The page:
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‘My mum gave me a gift by showing me what I wanted to do… and that freed me’: Good Omens star Maggie Service on lightbulb realisation that guided her career

© The Other RichardMaggie Service
Maggie Service

Maggie Service was only five years old when she had a life-changing realisation. During the interval of a school production of Guys And Dolls featuring her brother, her mum asked if she was enjoying the show.

“I told her I liked the funny lady who did a song about having the cold, and my mum said that was Adelaide. ‘That used to be my part,’ she added. “I got confused, so mum explained that while daddy goes to the office for work, what we’re watching used to be her job.”

Unknown to young Maggie, her mum, Joanna Tope, had been a successful actor in the 1970s, with roles in Emmerdale Farm, Z-Cars and The Tomorrow People.

“She gave it up to have my two older brothers and I,” Maggie said. “I thought it sounded like a fantastic job, and I decided it’s what I would do when I grew up. Looking back, I didn’t realise how much of a gift it was having that information, because it meant I didn’t need to stress about getting good marks in geography!”

A childhood in the Scottish Youth Theatre and National Youth Theatre primed Maggie for a career in the arts. Her mum also returned to the profession.

“When I was 12 or 13, one of mum’s best friends wrote a new production of Oedipus Rex at the Citz and she said she wanted Joanna Tope. Thanks to that role, mum got an agent. But I never felt I was following in her footsteps, because to me she was just my brilliant mum, so it’s been interesting to see the similarities and differences in how we work.”

Good Omens

While Joanna moved north from England nearly 50 years ago, Maggie made the reverse journey to London three decades later to study drama. She has enjoyed a busy career in the years since – on stage, in voiceover work, and on television shows like Doctor Who, Quiz and Call The Midwife.

Her biggest role to date will be released later this month and she was able to come home to Scotland to film it. Maggie has one of the lead female roles in the second series of Good Omens, Neil Gaiman’s fantasy series starring David Tennant and Martin Sheen, which begins on streaming site Prime Video later this month.

Having played a small role in the first season, she made such an impression on Gaiman, whose other work includes The Sandman and Coraline, that he wrote a new, bigger part for her.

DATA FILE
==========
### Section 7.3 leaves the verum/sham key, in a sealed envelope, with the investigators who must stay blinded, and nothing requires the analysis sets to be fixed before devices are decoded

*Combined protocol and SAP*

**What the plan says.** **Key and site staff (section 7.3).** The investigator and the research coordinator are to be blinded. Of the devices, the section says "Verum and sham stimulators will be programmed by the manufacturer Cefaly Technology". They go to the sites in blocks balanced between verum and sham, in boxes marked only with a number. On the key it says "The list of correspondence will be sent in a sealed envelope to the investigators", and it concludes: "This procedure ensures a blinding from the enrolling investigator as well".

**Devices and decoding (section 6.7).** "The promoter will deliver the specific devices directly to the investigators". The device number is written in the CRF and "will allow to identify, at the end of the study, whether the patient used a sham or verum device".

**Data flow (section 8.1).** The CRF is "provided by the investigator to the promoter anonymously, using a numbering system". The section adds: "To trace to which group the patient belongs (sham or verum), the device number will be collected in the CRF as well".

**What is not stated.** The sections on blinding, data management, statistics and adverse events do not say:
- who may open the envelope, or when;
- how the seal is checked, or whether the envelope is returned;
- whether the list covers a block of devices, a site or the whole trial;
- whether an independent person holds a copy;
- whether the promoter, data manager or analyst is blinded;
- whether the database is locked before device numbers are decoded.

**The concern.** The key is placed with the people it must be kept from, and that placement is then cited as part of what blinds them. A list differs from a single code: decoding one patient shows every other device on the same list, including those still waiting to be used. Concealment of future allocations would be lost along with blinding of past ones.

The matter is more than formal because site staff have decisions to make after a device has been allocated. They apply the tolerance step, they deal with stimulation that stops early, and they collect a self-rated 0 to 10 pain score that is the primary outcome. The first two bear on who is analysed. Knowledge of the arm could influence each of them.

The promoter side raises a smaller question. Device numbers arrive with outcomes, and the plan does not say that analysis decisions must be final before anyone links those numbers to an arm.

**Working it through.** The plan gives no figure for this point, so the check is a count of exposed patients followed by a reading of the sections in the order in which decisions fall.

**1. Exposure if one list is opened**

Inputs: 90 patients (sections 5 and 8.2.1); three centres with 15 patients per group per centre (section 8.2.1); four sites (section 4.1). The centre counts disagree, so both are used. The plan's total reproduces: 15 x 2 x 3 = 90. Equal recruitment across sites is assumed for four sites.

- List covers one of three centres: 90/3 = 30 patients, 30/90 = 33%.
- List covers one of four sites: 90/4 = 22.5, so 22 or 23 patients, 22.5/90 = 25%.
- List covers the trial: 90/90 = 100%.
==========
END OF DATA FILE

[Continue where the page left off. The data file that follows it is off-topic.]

“In the middle of lockdown, in the bleakest period when I couldn’t envisage a time when the creative arts would exist again, I received an email from Neil informing me he was writing season two, and that he was writing a part for me and she would be called Maggie, so that there would be no confusion in casting.

“He asked if it was something I would be interested in, and once I stopped crying, I emailed back and said, yes please!”

Maggie with cast members from Good Omens 2 including Martin Sheen and David Tennant. © Andrew Timms/Prime Video
Maggie with cast members from Good Omens 2 including Martin Sheen and David Tennant.

Based on the novel by Gaiman and the late Terry Pratchett, the first series of Good Omens explored the relationship between angel Aziraphale (Sheen) and demon Crowley (Tennant), who were forced to team up to thwart the apocalypse.

“The first series was Neil writing a love letter to his pal Terry, and I thought it was finished with after season one since we’d done the book. But he could write whatever he wanted for season two since it was all in his head, and he decided to bring back the people he liked to work with. He said I’d brought joy to the set during the first season.”

Maggie was involved with Good Omens from its inception. Invited to a script read-through for Gaiman and the TV executives during pre-production, she made such a good impression that she was cast as demonic nun, Sister Theresa Garrulous. When she was killed off, Maggie thought it was the end of the adventure, but instead it was only the beginning.

“In the first season, I had no scenes with David or Michael, so to work with their characters in the second season felt like an out-of-body experience. It’s extraordinary what they bring to the parts. And the green room was ridiculous – some days I was looking around, thinking I was the only person there I hadn’t heard of!

“We filmed in Bathgate, where they turned the studio into the streets of Soho. It was incredible. We had electric cars, 350 supporting actors, and every corner, brick and poster on the walls looked phenomenal.”